Many movies and TV shows appeal to us because they draw on certain themes that most of us can identify with in our state of forgetfulness. In addition to wanting to connect, we want to feel worthy. Many storylines speak to class divides: the prince falling in love with a commoner, the aristocrat inciting romance with a servant. A case in point is Sir: Is Love Enough?, which is adorned with pregnant empty spaces characteristic of classical Sanskrit literature. All of this screams, “Even though I am not good enough, my worthiness is possible.” We have forgotten our inheritance as human beings. We have forgotten who we really are, irrespective of any acceptance or external recognition.

Forgetting might have to do with grasping, just like a mind rooted in greed is often associated with a pleasant mental state. In Wonder Woman 84, the FBI sends the museum where Diana Prince is employed a mysterious stone to identify. Reading the Latin inscription on the stone that says to make a wish, Diana secretly wishes to get her boyfriend back. Unbeknownst to her, the stone grants the wish, but also takes what is most precious to her. Steve Trevor returns (in another man’s body), but she has to decide whether losing her innate superpowers is worth holding onto her desire. The story highlights the destructive power of greed—namely, when we want something, we lose what is of most value to us. This made me think that the mind operating on the pull toward pleasure or chasing after desires loses touch with the original mind, which is there all along, but only shining forth in all its glory when not covered over by grasping after conditions. For everything we get, there is something we lose. The less we seek, the more we realize we already have, that we already are.

Long story short: I deactivated Netflix after realizing how dependent my mind had become on losing myself in stories and finding pleasure in illusions. Then came a long detox. Perhaps a new friend is right: giving up watching movies enhances general mental health. It is certainly easier to observe what is happening in the present moment when the mind is not full of evocative scenes from films.
This experience provides a practical lens into some early discourses on the skandhas in the “Khandhasaṃyutta” of the Saṃyuttanikāya that Bhikkhu Bodhi taught in Pāli class many years ago. In the “Samādhisutta,” one who cultivates samādhi understands the origin (samudaya) and the passing away (atthaṅgama).1 The origin means that one finds pleasure in, welcomes, and persists in clinging to the five aggregates— which is also the origin of the whole mass of suffering. Passing away means that one does not find pleasure in, welcome, or persist in clinging to the five aggregates—which is likewise the cessation of the whole mass of suffering. The difference between the two is whether one clings to conditioned pleasure or not. The enjoyment (assāda) of the aggregates consists in the fact that pleasure arises based on them, but the danger (ādīnava) is that these aggregates are subject to change.2 The way out is to remove desire (chandarāga). The Awakened One said, “one who seeks delight in form [feeling, apperception, volitional formations, and consciousness] seeks delight in suffering…One who does not seek delight in suffering, I say, is freed from suffering.”3 One is liberated through disenchantment (nibbidā) with the aggregates and through not grasping them.4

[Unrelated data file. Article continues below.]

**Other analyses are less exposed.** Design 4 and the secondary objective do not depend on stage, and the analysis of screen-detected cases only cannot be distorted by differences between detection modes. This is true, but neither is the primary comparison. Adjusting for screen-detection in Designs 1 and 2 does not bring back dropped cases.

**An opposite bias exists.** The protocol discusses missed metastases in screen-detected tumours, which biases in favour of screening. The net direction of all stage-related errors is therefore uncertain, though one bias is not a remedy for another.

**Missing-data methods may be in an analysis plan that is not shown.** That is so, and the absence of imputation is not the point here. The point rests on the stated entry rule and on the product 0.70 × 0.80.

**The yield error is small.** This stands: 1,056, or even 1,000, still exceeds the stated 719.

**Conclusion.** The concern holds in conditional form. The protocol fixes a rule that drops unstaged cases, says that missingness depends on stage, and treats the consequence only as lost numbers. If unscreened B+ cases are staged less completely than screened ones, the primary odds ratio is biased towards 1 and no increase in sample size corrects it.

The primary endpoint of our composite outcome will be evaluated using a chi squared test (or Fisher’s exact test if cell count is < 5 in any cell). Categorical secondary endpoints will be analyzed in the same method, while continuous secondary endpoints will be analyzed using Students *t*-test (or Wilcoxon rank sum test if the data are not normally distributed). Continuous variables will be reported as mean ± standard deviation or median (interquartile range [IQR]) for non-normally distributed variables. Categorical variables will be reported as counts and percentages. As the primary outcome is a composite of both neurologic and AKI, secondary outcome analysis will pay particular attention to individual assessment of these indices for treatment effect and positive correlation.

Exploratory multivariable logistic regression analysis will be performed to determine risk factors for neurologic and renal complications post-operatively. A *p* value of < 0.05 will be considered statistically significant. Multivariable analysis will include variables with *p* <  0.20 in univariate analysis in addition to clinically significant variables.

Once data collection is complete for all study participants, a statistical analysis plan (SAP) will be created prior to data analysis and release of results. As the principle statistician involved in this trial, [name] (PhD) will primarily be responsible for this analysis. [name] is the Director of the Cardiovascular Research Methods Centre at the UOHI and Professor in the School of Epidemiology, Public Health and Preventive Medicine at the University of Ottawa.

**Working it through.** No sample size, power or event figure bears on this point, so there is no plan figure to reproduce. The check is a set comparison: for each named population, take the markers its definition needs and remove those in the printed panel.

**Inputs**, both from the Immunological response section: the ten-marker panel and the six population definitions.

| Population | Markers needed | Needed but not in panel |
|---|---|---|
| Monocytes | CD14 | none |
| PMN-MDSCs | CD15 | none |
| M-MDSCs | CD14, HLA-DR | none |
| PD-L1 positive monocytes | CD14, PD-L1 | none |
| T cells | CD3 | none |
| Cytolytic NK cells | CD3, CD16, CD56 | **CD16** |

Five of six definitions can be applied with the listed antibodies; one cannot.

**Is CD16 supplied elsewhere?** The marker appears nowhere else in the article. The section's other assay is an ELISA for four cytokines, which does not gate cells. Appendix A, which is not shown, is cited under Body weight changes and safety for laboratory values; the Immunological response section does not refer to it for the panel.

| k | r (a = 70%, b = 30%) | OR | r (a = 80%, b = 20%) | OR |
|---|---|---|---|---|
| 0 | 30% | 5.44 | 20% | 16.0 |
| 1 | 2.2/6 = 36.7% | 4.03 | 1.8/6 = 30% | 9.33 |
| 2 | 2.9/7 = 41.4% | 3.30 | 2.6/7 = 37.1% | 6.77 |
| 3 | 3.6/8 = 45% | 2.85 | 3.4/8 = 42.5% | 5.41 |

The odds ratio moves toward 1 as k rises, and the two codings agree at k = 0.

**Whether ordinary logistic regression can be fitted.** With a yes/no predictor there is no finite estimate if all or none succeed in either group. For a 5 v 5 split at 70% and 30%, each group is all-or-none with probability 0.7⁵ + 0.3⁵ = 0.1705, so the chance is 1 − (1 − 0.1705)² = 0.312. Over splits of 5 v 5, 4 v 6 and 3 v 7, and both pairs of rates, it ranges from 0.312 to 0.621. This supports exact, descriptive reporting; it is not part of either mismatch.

I see this delightful experience—yes, I thoroughly enjoy watching movies—as a contemporary application of the Buddha’s teaching about the danger in enjoyment and the need to escape, not into another fantasy, but out of fantasy all together. The danger is that chasing after pleasure dependent on conditions is not just a source of enjoyment, but also a source of suffering (craving for sense pleasures, existence, and non-existence). As Vīryaśrīdatta says, “What wise being would consider a wound as bringing happiness because it gives a slight joy to sprinkle it with water?”5 Soul taught me that we constantly have to watch our step and treasure each miraculous moment of life, which sometimes requires seeing things from a fresh perspective. I do not resign myself to a life of misery, but neither do I wish to rely on an incessant pleasure fix. A more basic joy is present unconditionally if only I am curious enough to welcome its emergence.

1 The Connected Discourses of the Buddha: A Translation of the Saṃyutta Nikāya. Tr. Bhikkhu Bodhi (Boston: Wisdom Publications, 2000), 863-64.
2 Ibid., 873-75.
3 Ibid., 875-76.
4 Ibid. 900-1.
5 Vīryaśrīdatta, Gathering the Meanings: The Arthaviniścaya Sūtra and its Commentary Nibandhanam. Tr. N.H. Samtani (Berkeley: Dharma Publishing, 2004), 109.